tough questions

I was working in the kitchen and listening to the convention coverage on the radio, but when it  was time for Clinton’s speech, I went to watch it on TV.  D popped out of his room (I had put him to bed an hour earlier) and asked if he could watch it with me.  I had already promised he could stay up tomorrow to watch Obama’s speech, and he doesn’t need to be up early tomorrow morning, so I said ok.

So we sat down to watch and after a few minutes the questions start:

  • Where are the soldiers again?
  • Why did you say that "we’re in Iraq"? (I meant the U.S.; he interpreted it as him and me.)
  • Is Iraq in America?
  • Why are American soldiers in Iraq? [I try to answer in a way that gives my opinion, but acknowledges that there’s disagreement about this.]
  • Why can’t we just leave?
  • Someone said that the reason we can’t leave is that they might follow us.  Daddy said that our army is too strong and they can’t do that.  Is that right? [I say yes, our army is the strongest in the world.  But then I try to explain about terrorism, and September 11…  He’s seen The Sphere and knew that buildings fell down, but I believe this is the first time he’s understood that it was intentional.]
  • Did the people who flew the airplanes die as well?
  • Good.  I think they deserved to die.  Do you think so?
  • [Looking at the cat…]  How do they move their tails?
  • But where do the tails come from?
  • What’s "evolve"?
  • Do you know about the birds that sit on top of sand iguanas?
  • [I unpause the TiVo and try to watch some more of the speech.]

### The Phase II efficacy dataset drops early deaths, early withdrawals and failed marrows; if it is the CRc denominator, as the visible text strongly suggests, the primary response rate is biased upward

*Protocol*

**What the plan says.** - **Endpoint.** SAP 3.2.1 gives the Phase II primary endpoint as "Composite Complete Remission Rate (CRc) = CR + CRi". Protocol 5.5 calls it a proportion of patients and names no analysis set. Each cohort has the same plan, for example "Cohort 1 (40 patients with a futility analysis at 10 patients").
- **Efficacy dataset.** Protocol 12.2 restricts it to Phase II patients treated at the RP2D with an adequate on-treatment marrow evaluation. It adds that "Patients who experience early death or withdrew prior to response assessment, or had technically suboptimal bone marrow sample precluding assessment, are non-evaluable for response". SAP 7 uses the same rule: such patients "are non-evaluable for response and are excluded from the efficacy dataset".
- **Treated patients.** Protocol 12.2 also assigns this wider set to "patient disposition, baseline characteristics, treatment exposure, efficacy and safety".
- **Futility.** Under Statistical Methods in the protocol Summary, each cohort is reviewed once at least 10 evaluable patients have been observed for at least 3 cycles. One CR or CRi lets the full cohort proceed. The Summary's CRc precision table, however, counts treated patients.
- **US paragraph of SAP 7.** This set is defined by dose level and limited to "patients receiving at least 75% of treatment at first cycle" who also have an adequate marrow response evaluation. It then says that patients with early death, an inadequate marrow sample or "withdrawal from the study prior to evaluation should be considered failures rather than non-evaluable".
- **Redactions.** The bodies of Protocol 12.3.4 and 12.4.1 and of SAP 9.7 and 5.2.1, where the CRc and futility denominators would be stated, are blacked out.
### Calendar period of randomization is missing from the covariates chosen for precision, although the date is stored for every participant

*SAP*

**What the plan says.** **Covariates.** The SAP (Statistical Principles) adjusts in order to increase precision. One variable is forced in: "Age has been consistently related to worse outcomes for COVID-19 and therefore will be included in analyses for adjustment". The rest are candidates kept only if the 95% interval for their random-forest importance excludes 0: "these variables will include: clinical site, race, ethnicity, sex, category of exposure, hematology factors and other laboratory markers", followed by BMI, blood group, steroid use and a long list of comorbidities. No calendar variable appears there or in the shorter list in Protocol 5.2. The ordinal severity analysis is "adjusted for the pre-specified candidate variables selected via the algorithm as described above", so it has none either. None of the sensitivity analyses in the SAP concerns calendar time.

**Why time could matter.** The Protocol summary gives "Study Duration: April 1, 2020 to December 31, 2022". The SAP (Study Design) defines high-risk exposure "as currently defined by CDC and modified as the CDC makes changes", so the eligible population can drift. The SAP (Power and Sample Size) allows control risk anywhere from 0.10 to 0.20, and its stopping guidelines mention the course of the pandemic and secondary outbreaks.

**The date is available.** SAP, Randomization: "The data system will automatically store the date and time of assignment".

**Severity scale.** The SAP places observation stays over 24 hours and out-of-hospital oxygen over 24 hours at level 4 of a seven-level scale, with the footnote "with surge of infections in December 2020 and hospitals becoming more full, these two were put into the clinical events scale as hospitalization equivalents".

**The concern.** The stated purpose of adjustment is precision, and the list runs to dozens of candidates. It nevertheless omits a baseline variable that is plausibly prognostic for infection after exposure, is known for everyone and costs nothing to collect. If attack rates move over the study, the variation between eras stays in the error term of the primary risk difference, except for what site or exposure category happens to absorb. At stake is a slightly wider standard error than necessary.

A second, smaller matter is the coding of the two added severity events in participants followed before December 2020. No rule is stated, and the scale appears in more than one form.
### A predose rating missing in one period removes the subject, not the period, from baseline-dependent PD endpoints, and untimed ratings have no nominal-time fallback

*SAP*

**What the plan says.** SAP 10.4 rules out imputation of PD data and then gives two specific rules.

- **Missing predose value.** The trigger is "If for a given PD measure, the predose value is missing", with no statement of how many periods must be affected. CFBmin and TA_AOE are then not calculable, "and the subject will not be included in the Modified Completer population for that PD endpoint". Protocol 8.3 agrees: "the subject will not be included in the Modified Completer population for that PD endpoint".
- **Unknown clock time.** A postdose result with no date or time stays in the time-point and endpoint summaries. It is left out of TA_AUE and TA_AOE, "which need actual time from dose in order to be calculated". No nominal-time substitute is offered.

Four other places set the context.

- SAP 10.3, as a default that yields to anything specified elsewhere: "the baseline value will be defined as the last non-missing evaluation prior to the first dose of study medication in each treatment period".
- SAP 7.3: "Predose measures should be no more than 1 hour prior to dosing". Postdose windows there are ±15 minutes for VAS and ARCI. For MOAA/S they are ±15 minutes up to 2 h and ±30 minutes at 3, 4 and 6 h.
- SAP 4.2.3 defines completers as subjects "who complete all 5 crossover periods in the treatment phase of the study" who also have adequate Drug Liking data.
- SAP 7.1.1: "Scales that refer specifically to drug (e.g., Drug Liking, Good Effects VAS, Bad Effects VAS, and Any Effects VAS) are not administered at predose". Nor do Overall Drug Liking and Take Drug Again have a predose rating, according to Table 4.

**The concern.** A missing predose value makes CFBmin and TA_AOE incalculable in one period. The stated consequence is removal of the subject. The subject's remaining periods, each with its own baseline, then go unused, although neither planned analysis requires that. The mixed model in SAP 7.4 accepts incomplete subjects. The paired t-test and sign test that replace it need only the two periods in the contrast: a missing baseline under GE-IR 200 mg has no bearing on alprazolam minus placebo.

• Why do the parents have to die so their children can be ok?  [I explain that "starve" doesn’t really mean that the parents died.]
  • Why do needs have to depend on money?

7 Responses to “tough questions”

  1. Andrea Says:

    Hard questions for a young kid.
    How did you answer the last one? I have no idea whta I would say, myself, since I still don’t understand it.

  2. Elizabeth Says:

    I told him that I agreed with him — I don’t think people should go without basic needs — food, shelter, health care — even if they don’t have money. And that when I go to work, I’m trying to make it so they won’t. And that I think Obama agrees with him too, and that’s part of why we want him elected president.
    I’ll explain the bigger stories of capitalism and socialism some other day…

  3. Colleen Says:

    Oh man. I will be so doomed when my daughters get older! There are an awful lot of questions for which I do not have good answers.

  4. bj Says:

    Ours this morning was me, telling my dad “People are stupid” (oh, about some political thing.
    My 4 yo overheard, and said “Hmh, if people are stupid, that means you are stupid.” (So there). I then tried to say “Other people are stupid.” So, then, he said “That means you’re saying I’m stupid.”
    At that point I had to admit that I’d said something I shouldn’t have and try to move on to a more nuanced and sophisticated argument.

  5. Amy P Says:

    How about “Some of the time, sweetie. Everybody’s stupid some of the time.”

  6. Amy P Says:

    I was explaining foreclosure and auto repossession to my daughter a couple weeks ago, spurred by her insistence that she was the unluckiest child in the world.

  7. Jackie Says:

    We explained why we were voting for Obama and not McCain a few weeks ago, specifically that Obama believes that you should be able to go to a doctor whenever you are sick, and that McCain thinks you should only be able to go if you have the money to pay. We also talked about how Obama thinks war is a not a good way to solve problems, and how that’s we believe too– entirely glossing over how I still don’t find Obama progressive enough for my taste!

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